6:23 PM, a mid-December evening. Campus is nearly empty and the Bright Complex mostly dark. Finals are over and most of the faculty is gone. A single, sad, solitary athletic trainer shuffles slowly through the hallway, abandoned and alone.
This is where he used to draw up plays, she remembered wistfully, running her fingers over the blank whiteboard. She could feel the tiny bumps of marker remnant through her fingertips and remembered fondly the time he took a few minutes to explain to her what they meant. Weak backer, strong safety, slot receiver. The bold strokes he made were dig routes, slants, and fades. Fades, she thought, how appropriate.
Then the film room. How many times had she discreetly watched him sitting alone in there in the dark, the lights from the projector reflecting off of his sunglasses? Taking notes, always so serious. A brilliant mind at work. Hesitantly, she crept into the darkened room and sat in the same chair. She closed her eyes.
Finally she worked up the courage to go to his office. It was depressing how clinical and instant the transformation had been. Gone were his stacks of colorful binders, his vintage coatrack, his mahogany longcase clock, and the tasteful abstract painting. Just an empty husk of a room with an impersonal commercial desk against the wall. But she knew the business and how rough it was. "Goodbye," she mouthed silently, and turned to leave. Then she noticed something on the windowsill: something black protruding from beneath the closed blinds. Cautiously, she approached and inspected it more closely. It was plastic and small and rounded. Hesitantly, she began to pull on it, then realized she needed to move the blinds to extract it. She stood staring in disbelief.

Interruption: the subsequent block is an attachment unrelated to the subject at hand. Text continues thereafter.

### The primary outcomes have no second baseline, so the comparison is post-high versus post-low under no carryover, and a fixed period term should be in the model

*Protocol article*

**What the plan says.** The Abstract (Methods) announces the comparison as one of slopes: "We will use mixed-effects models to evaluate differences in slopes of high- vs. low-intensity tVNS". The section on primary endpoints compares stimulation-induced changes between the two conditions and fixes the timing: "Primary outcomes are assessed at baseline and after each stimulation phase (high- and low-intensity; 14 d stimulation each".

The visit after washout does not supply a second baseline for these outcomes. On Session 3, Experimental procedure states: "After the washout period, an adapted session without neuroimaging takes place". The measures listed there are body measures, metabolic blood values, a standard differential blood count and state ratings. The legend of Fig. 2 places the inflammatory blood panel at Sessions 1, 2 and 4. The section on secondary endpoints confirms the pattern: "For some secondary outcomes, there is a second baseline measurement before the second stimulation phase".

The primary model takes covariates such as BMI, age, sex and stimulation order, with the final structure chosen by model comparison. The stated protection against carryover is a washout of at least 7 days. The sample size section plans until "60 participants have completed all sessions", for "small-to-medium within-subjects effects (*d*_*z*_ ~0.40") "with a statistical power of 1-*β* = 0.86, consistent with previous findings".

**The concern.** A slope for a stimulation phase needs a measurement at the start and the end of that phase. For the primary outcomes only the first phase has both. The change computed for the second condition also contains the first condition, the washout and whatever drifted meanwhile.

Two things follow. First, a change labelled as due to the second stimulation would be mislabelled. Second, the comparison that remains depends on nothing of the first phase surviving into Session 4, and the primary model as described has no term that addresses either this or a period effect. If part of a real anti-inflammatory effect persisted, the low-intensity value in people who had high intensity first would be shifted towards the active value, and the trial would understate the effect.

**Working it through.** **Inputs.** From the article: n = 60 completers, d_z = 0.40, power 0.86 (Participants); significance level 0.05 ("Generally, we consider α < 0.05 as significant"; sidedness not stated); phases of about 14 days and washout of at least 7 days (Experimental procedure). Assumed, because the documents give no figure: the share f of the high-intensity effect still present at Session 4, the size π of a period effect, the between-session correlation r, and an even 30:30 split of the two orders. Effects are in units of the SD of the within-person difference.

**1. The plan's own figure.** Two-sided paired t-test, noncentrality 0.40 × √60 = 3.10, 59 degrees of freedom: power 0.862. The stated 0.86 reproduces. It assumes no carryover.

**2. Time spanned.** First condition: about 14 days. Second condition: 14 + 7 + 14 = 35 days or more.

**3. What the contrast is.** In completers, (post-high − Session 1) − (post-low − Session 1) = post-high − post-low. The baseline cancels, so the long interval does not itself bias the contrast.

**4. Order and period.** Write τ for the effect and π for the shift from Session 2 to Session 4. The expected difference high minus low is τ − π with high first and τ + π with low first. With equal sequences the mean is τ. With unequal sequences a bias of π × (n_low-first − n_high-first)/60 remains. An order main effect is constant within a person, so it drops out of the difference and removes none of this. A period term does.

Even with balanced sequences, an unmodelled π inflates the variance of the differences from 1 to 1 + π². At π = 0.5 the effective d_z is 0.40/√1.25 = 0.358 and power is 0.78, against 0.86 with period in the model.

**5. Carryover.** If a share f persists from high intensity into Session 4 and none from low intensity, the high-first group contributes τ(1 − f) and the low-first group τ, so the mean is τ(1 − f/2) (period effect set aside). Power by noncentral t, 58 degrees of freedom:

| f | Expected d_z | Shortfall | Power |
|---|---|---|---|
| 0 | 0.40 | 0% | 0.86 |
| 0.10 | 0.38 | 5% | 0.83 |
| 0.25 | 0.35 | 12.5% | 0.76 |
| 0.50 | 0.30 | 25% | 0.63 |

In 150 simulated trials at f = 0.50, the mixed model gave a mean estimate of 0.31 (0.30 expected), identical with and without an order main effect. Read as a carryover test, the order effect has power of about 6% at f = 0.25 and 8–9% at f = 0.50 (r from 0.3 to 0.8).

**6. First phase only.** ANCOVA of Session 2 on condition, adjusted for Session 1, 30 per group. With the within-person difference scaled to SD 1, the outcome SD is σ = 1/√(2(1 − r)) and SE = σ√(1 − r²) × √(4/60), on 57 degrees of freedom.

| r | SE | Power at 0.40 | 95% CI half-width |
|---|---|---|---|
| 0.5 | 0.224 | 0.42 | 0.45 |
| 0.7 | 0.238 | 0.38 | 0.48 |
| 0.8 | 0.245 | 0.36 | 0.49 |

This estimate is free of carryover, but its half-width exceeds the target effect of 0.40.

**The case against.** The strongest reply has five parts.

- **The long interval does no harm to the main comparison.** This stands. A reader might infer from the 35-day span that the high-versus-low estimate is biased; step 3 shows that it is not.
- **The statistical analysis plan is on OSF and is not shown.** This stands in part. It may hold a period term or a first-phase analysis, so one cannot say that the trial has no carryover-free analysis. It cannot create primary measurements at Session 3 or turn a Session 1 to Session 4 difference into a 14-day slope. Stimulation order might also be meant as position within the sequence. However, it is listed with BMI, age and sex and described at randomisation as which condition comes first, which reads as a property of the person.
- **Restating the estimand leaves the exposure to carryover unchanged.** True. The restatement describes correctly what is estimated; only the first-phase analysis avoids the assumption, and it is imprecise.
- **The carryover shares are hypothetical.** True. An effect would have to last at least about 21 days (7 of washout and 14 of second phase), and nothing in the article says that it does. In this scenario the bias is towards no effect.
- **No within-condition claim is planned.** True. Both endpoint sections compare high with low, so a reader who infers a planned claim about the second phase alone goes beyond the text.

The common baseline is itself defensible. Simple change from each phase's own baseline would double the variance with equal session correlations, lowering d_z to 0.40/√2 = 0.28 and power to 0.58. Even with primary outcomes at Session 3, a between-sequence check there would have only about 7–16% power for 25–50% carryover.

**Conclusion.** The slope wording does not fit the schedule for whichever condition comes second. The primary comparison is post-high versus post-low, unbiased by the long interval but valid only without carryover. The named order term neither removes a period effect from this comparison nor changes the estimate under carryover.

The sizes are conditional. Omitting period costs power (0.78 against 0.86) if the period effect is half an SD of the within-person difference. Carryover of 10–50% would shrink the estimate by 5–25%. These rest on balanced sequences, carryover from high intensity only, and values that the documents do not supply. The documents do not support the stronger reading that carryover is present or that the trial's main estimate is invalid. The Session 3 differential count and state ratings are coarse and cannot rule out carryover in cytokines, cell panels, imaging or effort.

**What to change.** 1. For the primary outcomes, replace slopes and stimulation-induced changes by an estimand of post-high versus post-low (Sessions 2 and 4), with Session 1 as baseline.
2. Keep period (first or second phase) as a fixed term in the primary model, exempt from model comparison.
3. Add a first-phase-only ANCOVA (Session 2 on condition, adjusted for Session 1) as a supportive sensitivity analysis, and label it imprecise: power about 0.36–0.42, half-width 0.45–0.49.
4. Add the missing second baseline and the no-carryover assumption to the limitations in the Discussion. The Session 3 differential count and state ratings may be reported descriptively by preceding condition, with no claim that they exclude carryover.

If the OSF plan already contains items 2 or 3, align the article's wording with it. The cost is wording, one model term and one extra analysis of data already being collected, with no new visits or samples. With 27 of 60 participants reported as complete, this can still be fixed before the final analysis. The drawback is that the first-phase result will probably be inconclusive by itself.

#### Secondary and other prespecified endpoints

Oh, my God, she thought, amazed. It can't be. It was. There in her hands she cradled a tangible connection to him: a pair of his sunglasses. Forgotten, perhaps, in his haste? Or perhaps not. Perhaps he had left them for her, she thought hopefully.
She was halfway back to her apartment when she did it. She gently lessened her grip on the sunglasses and placed them on her passenger seat and picked up her phone. Her graduate advisor picked up on the third ring.
"Hello, it's Maggie," she said cheerfully.
"Maggie...what can I do for you?" asked her advisor curiously.
"Sorry to call you on your cell, but I needed to let you know something," she said apologetically.
"That's okay...what is it?" asked her advisor helpfully.
"I want to transfer. For next semester. Can I do that?" she asked eagerly.
"Well..Maggie...I don't know. That's very sudden and you've missed the deadline and next semester is your last one in the program. It would be very difficult. May I ask why?" asked the advisor.
"It's something very personal, but I have to transfer. Can you help me?" she asked plaintively.
"I'll do my best," the advisor said, finally. "Where do you want to transfer to?"
"Texas Tech," she answered happily. "I need to be in Lubbock."